Some things I learned from breaking an ankle this week:
1) Beware of the Crazies: There are a lot of crazy people out there. This guy on the street in Washington, D.C. was yelling and screaming and when I turned to see what all the commotion was about, my foot pivoted sideways off the pavement and crack! I was cussing under my breath at the nut on the street and the pain shooting out of my foot. Thank G-d for the parking meter, which I lunged toward and grabbed to keep myself vertical!
2) Be great: The lady in the hospital that did my cast was amazing. She was so nice to me and talented as a medical professional. She was able to take even a sort of routine task like making a cast (she probably does thousands of them) and do it with an artistic flair and near perfection--I'm telling you this lady was able to make great out of the mundane. All the time explaining to me what she was doing, asking me how it felt, and then helping me test it out. She was like an angel.
3) Easy is hard: The crutches are large and clumsy--they help to redistribute the weight off the foot, but they are uncomfortable to use and look ridiculous. But getting around on crutches, I am realizing that all the things every day that I take for granted as easy are pretty hard with a broken bone. On the first day, I went courageously out to the Metro and was going to head down to work, but when it started raining I realized this was not going to work--how to you carry yourself on crutches and hold an umbrella at the same time and not get your cast wet and ruin it. The next day, I found myself hopping on and off the escalator trying to keep balanced, keep the weight off the foot, and grab the crutches along with me--this was almost comical. Then trying to stay on the crutches, while using the metro card to activate the turnstile, and go through this narrow passage quickly, I found myself wedged between the turnstile gates. Then the morning coffee was a no-no; how do you carry a coffee while navigating on crutches, which then left me with a caffeine withdrawal headache. I could go on, but you get the picture.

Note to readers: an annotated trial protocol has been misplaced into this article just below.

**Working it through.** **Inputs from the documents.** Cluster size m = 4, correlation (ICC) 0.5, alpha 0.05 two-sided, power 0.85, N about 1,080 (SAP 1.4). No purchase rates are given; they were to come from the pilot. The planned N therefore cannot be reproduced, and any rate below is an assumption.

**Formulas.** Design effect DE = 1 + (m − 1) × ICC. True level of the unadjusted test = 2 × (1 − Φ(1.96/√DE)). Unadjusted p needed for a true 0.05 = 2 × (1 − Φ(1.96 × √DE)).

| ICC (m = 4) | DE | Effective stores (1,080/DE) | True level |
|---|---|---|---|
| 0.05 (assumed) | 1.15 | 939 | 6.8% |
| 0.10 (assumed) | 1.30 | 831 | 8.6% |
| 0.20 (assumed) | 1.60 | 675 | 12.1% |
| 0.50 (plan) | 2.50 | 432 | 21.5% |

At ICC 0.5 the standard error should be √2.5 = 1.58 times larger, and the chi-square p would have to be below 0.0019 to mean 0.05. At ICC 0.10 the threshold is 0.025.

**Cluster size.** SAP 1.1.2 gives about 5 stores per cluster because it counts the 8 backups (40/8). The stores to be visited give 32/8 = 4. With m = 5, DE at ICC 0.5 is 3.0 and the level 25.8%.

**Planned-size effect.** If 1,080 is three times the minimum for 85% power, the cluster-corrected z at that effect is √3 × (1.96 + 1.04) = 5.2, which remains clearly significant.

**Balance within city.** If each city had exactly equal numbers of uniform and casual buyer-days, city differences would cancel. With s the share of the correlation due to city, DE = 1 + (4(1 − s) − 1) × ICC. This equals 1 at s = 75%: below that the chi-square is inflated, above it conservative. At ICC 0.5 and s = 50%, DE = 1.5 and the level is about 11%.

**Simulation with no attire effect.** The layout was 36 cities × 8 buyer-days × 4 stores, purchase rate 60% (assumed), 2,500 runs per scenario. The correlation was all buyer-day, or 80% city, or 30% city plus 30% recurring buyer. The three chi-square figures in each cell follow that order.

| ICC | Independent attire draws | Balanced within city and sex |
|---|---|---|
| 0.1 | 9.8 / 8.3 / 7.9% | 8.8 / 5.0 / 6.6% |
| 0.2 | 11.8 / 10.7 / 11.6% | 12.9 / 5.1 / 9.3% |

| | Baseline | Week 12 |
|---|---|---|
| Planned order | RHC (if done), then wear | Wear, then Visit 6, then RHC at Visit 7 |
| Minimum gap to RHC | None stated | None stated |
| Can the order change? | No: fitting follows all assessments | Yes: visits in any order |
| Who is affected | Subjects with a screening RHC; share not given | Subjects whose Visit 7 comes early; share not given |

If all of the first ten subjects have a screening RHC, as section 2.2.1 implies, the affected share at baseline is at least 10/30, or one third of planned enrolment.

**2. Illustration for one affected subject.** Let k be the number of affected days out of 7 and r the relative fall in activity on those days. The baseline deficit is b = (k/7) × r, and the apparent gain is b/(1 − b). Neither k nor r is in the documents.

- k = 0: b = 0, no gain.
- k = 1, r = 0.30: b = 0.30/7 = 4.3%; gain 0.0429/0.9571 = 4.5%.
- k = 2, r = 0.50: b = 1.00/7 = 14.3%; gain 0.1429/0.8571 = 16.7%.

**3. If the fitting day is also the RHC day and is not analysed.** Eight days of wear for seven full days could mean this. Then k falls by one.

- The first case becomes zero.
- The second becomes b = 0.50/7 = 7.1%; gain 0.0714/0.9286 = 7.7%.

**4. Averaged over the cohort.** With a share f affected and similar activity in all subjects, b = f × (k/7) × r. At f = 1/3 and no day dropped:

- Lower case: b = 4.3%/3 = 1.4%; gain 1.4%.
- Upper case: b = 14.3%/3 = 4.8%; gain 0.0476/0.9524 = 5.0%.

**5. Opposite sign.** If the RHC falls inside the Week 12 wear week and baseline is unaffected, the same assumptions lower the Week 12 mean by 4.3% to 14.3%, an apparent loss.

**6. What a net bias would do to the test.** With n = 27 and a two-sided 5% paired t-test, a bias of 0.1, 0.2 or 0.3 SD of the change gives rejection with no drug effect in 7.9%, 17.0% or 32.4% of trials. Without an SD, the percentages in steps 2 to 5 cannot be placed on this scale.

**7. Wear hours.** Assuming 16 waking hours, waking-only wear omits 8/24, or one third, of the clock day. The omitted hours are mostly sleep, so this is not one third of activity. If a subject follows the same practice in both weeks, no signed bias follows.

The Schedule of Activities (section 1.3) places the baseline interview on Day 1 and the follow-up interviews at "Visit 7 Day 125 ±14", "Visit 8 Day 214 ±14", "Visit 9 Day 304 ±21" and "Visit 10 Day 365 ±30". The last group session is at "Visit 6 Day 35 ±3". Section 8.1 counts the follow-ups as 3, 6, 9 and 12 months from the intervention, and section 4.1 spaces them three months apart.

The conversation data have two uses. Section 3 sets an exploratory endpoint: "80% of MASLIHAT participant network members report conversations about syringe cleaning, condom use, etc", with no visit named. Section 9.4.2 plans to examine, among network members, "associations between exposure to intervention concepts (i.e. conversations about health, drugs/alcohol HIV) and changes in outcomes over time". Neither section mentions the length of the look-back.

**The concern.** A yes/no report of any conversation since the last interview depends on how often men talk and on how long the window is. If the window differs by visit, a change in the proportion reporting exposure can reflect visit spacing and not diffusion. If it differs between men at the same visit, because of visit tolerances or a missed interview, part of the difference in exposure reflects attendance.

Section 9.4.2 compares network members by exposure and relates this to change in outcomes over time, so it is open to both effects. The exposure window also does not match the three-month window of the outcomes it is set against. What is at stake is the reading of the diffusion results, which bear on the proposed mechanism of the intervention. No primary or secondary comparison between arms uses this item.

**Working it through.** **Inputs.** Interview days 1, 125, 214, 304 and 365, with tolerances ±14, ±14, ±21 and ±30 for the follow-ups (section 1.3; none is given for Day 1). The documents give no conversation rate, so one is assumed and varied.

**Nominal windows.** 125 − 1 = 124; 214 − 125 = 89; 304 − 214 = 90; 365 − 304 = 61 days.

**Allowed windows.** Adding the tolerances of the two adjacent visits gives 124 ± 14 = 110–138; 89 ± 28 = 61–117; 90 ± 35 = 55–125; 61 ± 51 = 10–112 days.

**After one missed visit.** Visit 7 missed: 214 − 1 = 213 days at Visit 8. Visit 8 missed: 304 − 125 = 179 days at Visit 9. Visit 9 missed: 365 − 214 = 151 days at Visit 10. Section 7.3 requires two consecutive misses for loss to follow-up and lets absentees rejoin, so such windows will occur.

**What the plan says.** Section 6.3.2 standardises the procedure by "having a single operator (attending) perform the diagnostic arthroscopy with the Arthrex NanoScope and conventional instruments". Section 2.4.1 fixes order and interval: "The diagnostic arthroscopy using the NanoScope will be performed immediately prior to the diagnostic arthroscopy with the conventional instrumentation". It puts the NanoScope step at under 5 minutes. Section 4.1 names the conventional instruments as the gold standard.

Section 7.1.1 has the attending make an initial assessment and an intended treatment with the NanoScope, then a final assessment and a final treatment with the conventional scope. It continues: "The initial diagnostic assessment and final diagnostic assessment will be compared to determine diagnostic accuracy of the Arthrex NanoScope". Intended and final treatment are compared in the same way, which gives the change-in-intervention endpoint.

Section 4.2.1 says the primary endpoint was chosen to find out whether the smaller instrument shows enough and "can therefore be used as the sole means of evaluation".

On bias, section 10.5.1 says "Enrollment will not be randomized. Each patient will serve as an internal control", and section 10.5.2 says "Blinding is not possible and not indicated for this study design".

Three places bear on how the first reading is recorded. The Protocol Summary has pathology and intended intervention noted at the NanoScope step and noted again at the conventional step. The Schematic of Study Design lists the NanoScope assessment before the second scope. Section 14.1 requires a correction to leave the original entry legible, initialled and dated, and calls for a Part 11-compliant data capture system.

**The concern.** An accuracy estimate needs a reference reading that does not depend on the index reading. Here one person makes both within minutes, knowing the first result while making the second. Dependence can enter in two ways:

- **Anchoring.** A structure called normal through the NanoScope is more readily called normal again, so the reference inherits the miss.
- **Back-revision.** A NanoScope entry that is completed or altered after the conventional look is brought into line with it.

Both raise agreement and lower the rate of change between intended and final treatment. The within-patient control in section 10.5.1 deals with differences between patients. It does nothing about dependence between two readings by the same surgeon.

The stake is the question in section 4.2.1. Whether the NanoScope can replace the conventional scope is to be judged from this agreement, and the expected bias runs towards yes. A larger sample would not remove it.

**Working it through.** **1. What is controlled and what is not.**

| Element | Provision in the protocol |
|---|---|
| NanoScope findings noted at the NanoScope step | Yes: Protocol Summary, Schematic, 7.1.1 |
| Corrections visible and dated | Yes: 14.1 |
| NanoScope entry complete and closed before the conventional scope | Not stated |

Being sick and injured is lousy, but I appreciate my health anew. And I thank G-d for teaching me some valuable lessons--many refreshers--and keeping me from an even worse outcome. ;-)
(Source Photo: Andy Blumenthal)